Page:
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September 16th, 2007


Every trip has a dip--every long trip, anyway, or maybe it's just any trip we take. We hit our dip in Kyoto. We're not

There are hundreds of temples, shrines, museums, and National Cultural sites in Kyoto. We saw six: the Silver Pavilion and garden; the Philosopher's Path; a small shrine off the path; the Nijo castle, Pantocho Street, and the Gion pleasure district. We also went to Rosh Hashana services in a synagogue in Kobe, and the wonderfully international street it was on. We had dinner with Hicaru, in town for a few days in Kyoto with some lovely Canadian fans at the end of their post-WorldCon trip through Japan, and with Charlotte's cousin Reggie and his girlfriend. And we washed two weeks' worth of dirty laundry in the hotel sink and took a considerable hike in the grounds of our hotel to watch the sun set from the top of the nature trail. So we weren't complete layabouts. We just don't feel we really made a dent in the richness that is Kyoto.

Reggie, who has lived there several years, likens it to Boston. There are lots of universities and colleges and schools, which has created a lively arts scene. We certainly saw plenty of young people--in school groups and singly, with cameras and notebooks, looking carefully at the beautiful paintings and sacred artifacts they'd been taken to see--or giggling over instant messages on their phones with their friends. It is also full of tourists. A lot of Kyoto is utterly tourist-oriented: tour buses galore, souvenir shops full of tourist tat (Court Poetess Kitty, anyone? Word. I have her dangling from a pocket on my purse even as I type), snack stands selling Polcari Sweat and candy, signs telling you how far to this shrine or that temple. The oldest parts are cramped and low-built, with winding, narrow streets that look pretty much as they did any time these last several hundred years, and is right next to a network of shopping arcades full of 100 Yen shops and convenience stores and shoe-repair joints and cheap beauty product outlets.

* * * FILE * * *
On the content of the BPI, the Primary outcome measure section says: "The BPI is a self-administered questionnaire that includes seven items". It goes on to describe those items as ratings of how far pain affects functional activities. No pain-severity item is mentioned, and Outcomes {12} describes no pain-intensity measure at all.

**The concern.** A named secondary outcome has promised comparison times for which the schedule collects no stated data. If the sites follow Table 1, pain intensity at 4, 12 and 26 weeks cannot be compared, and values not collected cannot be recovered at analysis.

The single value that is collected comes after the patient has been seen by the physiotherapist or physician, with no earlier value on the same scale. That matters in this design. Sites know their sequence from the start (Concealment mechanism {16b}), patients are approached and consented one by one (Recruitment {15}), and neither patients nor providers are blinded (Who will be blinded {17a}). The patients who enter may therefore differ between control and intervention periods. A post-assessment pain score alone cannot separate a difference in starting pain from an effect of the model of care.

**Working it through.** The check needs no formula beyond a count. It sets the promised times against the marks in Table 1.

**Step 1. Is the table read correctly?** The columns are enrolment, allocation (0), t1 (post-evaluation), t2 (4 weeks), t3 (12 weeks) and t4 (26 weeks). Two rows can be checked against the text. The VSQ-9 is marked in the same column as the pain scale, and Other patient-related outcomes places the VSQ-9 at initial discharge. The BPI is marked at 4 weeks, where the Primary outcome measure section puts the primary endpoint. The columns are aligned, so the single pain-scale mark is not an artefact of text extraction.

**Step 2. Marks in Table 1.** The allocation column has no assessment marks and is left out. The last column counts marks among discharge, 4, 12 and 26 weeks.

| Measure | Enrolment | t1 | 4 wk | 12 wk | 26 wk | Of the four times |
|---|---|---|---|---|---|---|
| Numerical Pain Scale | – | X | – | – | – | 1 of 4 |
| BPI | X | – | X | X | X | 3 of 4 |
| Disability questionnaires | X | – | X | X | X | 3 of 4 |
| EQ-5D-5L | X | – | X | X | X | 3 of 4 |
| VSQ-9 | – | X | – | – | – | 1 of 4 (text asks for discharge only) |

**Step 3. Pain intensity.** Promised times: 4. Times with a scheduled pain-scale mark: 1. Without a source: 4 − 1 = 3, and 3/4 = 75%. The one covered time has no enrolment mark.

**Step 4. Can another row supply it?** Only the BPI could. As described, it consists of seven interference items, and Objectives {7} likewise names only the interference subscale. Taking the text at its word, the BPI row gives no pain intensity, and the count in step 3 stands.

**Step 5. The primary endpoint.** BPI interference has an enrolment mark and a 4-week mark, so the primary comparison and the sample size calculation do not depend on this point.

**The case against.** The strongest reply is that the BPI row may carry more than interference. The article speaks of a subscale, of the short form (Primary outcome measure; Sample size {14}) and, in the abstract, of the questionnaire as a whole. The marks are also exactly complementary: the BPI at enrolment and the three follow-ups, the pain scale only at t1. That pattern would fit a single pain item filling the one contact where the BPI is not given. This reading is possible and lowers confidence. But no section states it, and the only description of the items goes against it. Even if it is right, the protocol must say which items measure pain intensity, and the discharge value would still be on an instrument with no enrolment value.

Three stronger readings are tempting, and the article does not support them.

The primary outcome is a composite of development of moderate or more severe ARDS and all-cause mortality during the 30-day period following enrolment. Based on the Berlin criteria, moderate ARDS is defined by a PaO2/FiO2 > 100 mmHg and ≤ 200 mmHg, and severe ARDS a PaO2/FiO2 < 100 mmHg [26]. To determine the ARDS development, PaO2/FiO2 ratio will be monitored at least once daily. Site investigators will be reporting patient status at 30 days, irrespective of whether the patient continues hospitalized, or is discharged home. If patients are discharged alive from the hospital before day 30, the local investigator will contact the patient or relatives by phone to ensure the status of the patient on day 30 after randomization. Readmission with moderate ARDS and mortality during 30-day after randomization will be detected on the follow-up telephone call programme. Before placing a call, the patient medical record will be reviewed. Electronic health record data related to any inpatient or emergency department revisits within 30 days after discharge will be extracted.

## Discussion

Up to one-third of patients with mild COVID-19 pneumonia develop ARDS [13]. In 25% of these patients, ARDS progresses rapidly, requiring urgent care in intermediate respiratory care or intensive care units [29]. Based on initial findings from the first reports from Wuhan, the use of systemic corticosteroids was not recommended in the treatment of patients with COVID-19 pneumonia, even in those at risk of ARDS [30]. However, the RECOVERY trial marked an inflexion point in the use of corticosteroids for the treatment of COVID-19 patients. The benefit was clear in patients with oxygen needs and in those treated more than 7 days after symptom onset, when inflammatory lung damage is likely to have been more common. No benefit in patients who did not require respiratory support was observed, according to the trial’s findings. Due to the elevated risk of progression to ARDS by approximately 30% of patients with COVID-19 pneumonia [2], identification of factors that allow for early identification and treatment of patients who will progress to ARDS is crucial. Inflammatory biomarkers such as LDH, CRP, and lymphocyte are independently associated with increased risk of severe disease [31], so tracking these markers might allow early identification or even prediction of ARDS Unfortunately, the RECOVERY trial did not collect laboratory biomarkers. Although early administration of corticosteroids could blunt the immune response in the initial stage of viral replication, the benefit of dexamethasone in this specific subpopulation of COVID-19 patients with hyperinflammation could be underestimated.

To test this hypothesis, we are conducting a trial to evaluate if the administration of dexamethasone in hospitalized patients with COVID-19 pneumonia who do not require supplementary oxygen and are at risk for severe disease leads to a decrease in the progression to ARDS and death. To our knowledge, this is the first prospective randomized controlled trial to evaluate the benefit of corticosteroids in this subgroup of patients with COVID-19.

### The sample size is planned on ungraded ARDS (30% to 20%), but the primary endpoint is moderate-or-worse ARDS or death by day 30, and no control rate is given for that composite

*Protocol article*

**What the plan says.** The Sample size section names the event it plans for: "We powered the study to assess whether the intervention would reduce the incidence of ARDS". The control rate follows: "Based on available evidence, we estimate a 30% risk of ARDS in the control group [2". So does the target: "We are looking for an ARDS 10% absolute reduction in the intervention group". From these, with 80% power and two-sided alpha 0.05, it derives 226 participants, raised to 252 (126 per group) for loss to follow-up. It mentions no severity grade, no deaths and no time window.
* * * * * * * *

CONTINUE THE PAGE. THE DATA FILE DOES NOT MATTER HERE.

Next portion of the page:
We spent a certain amount of time running around those arcades on Tuesday night, looking for a place to eat with Hicaru and the Canadian fans he was shepherding around Kyoto. Poor pets. It was their last night, and it had been a long day of sightseeing, and they needed to catch an early train in the morning to start the long process of going home. And we just couldn't find a place that met everybody's needs. Eventually, we parted company, promising to see each other at WFC. Then Hicaru and Ellen and I shared two servings of sukiyaki, Kyoto-style, which is to say, sprinkled with sugar (yes, sugar), seared on an iron dish until the sugar caramelizes, then simmered in just a spoonful of mirin and soy sauce until done. Then you dip in it beaten-up raw egg and eat it. The beef was glorious, the onions sweet, the leeks divine, the sake we drank lovely and soft, the conversation about British traditional music, a passion Hicaru and Ellen both share. When the last pickle was gone, it was still raining (have I said it was raining all this time?), so we got a taxi to the hotel.

OK, I can't just write about food, can I? Eventually, I have to get to the sights.